Read the study.
The Bee Informed Partnership (http://beeinformed.org), in collaboration with the Apiary Inspectors of America (AIA) and the United States Department of Agriculture (USDA), conducted the tenth annual national survey of honey bee colony losses, funded by the USDA NIFA.
Read the full story from Waste360.
Is there a secret in San Francisco related to their zero waste success?
Yes, I think there is, and unfortunately it is rarely discussed.
I love San Francisco and the zero waste work they are doing. And I want to draw attention to what their “secret ingredient” is so that other cities can better understand what they don’t have but might want to pursue locally, even if in an altered form.
Last month, the New York Times wrote another admiring piece about the San Francisco zero waste program. And again, the reporter missed asking the logical question, “Why San Francisco?” What is different about Golden Gate City that makes it such a star when it comes to progressive waste management systems?
It isn’t a unique technology, as Jack Macy even admits in the article. That is an important point considering all the sketchy “new tech, one-bin” proposals we’ve been seeing lately as the way to achieve zero waste.
Read the full story in Pacific Standard.
Since the murder of Honduran environmental activist Berta Cáceres on March 3, regular demonstrations have been held across the globe demanding justice for her killers. For decades, Cáceres stood at the front lines in the struggle to protect native land in Honduras from being turned into dam and mining projects by local and foreign developers. Her death is now added to the long tally of murdered activists in Latin America, and like the ones before her, it’s unlikely that her killers will ever be held accountable.
Cáceres grew up witness to the ever-expanding socioeconomic disparity that plagued Honduras during the 1970s and ’80s. In 1993, as a university student, she co-funded the National Council of Popular and Indigenous Organizations of Honduras (COPINH), where she collaborated with communities to prevent the industrialized takeover of the natural land. Over the course of a decade, Cáceres spearheaded a highly-publicized campaign against the Agua Zarca Dam, a hydroelectric dam intended to be built in the Río Blanco. Construction was planned to take place on the Gualcarque River, a sacred water source for indigenous people in the area. The building process had begun without any consent from locals.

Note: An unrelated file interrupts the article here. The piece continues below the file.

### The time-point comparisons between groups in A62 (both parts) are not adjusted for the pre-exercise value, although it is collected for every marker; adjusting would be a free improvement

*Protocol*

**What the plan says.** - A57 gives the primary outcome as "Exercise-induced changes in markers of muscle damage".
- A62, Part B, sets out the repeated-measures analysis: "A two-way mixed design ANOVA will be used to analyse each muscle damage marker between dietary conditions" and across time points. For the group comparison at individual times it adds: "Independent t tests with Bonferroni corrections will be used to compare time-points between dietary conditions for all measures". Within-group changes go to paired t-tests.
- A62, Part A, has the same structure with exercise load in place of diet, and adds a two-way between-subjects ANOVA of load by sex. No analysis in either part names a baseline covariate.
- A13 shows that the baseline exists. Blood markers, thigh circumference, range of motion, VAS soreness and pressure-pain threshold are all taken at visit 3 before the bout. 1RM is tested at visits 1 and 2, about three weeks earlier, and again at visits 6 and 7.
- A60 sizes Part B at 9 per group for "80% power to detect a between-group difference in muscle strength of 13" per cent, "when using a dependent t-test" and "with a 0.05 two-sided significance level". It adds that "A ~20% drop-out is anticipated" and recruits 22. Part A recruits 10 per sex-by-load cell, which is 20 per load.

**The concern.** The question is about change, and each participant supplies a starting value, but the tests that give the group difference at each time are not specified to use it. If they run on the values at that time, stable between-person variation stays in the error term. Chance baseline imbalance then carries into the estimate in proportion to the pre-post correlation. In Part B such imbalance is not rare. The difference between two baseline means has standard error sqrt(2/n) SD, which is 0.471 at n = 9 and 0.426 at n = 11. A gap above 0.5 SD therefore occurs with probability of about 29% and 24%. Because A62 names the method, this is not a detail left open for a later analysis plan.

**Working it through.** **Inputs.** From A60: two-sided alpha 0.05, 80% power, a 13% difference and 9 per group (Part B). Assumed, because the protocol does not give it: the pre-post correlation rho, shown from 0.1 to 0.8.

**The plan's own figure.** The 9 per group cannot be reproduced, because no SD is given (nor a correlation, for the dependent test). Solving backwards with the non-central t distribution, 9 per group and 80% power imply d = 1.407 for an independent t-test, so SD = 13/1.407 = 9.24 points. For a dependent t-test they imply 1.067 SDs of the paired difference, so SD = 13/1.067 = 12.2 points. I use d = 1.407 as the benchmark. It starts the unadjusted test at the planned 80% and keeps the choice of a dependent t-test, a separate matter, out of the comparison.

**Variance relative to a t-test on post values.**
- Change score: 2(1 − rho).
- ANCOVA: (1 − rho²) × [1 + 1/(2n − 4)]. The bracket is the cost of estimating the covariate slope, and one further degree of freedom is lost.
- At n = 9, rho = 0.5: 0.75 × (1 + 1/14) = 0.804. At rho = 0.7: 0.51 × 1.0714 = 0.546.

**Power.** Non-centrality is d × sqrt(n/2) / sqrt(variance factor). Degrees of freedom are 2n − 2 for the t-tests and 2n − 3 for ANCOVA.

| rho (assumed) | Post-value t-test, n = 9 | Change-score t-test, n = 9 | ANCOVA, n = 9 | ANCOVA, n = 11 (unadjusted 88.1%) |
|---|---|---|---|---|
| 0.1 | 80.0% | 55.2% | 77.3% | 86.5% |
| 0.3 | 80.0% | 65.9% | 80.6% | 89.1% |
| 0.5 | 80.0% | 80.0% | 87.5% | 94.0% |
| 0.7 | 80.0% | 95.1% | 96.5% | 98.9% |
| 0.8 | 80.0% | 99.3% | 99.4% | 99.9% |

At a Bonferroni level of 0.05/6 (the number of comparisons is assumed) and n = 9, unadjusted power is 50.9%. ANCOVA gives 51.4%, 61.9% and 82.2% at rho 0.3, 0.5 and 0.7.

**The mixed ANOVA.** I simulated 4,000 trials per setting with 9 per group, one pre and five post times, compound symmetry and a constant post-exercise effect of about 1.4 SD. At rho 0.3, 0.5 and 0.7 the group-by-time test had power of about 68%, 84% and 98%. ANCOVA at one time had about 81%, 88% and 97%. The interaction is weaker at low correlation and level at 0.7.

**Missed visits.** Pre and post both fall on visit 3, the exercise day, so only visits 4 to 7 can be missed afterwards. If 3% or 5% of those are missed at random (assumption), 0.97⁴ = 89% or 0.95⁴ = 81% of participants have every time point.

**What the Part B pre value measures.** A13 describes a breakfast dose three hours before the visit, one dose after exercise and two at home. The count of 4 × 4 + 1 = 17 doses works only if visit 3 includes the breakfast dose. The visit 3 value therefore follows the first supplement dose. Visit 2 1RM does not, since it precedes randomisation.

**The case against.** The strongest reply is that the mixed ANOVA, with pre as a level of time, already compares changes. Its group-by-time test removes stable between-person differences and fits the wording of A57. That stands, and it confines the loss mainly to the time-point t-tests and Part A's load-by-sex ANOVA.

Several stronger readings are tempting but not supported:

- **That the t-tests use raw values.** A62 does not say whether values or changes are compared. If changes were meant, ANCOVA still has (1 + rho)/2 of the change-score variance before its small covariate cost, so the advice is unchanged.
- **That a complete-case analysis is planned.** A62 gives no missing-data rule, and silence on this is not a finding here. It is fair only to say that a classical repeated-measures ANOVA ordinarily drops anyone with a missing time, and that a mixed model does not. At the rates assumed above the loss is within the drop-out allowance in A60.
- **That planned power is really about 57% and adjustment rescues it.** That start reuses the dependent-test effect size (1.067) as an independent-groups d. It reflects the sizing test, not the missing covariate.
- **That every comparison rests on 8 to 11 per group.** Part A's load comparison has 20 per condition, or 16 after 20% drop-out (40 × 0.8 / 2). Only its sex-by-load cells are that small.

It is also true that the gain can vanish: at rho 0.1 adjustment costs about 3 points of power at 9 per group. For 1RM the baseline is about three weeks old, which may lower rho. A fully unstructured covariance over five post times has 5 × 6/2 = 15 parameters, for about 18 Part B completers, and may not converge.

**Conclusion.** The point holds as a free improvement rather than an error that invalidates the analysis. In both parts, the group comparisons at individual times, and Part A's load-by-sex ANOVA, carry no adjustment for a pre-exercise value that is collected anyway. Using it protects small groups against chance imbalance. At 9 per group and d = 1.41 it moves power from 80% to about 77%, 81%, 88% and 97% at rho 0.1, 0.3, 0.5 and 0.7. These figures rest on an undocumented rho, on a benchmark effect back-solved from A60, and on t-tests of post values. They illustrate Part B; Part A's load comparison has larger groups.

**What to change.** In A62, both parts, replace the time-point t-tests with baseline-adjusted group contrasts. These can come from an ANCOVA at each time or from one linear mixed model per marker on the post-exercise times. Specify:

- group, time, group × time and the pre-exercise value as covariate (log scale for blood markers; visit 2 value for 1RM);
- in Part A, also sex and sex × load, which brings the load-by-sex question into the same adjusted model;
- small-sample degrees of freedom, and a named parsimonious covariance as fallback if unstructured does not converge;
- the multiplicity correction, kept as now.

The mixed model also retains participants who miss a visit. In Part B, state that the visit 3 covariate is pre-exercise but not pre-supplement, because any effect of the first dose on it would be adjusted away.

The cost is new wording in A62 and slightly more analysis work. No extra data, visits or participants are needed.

Read the full story from the White House.
Local Government, private sector, and utility actions spur access to energy data and accelerate energy efficiency investment & innovation in buildings and homes.
Read the full story in Good Magazine.
Though California has one of the highest recycling rates in the nation, America generates more waste than any other country in the world and recycles less. The severity of this issue drives one of the pet projects of As You Sow, a corporate social responsibility (CSR) business. Founded in 1992, As You Sow has become an instigator of of corporate environmental responsibility, leading measurable change in the beverage packaging sector. As You Sow’s vision holds that shareholders are “the single most powerful force for creating positive, lasting changes in corporate behavior.” Thus, they make proposals directly to shareholders, and issue an annual report card that rates companies on their recycling and sustainability efforts. Their efforts have had a positive impact on sustainability efforts of the three biggest beverage companies, Coca Cola, Nestlé Waters, and Pepsi, since 2006.
Read the full story in the Denver Post.
Colorado officials are disputing Environmental Protection Agency accounts of the botched cleanup at an inactive mine that spilled 3 million gallons of toxic heavy metals into the Animas River, saying state experts gave advice but did not approve EPA actions.
An EPA internal review of the disaster found that state Division of Reclamation Mining and Safety experts supported EPA work, aimed at draining the Gold King Mine above Silverton by digging through debris and opening the main portal. The Interior Department’s Bureau of Reclamation also investigated and in October concluded state experts approved EPA efforts to drain the mine.
Read the full story at EarthTalk.
Conservationists are utilizing drone or “unmanned aerial systems” (UAS) technology to gather highly detailed imagery and other environmental data that is traditionally challenging to obtain. Wildlife biologist John Takekawa and his team at the U.S. Geological Survey’s Western Ecological Research Center (WERC), for example, are using drones to obtain aerial images of San Francisco Bay marshlands.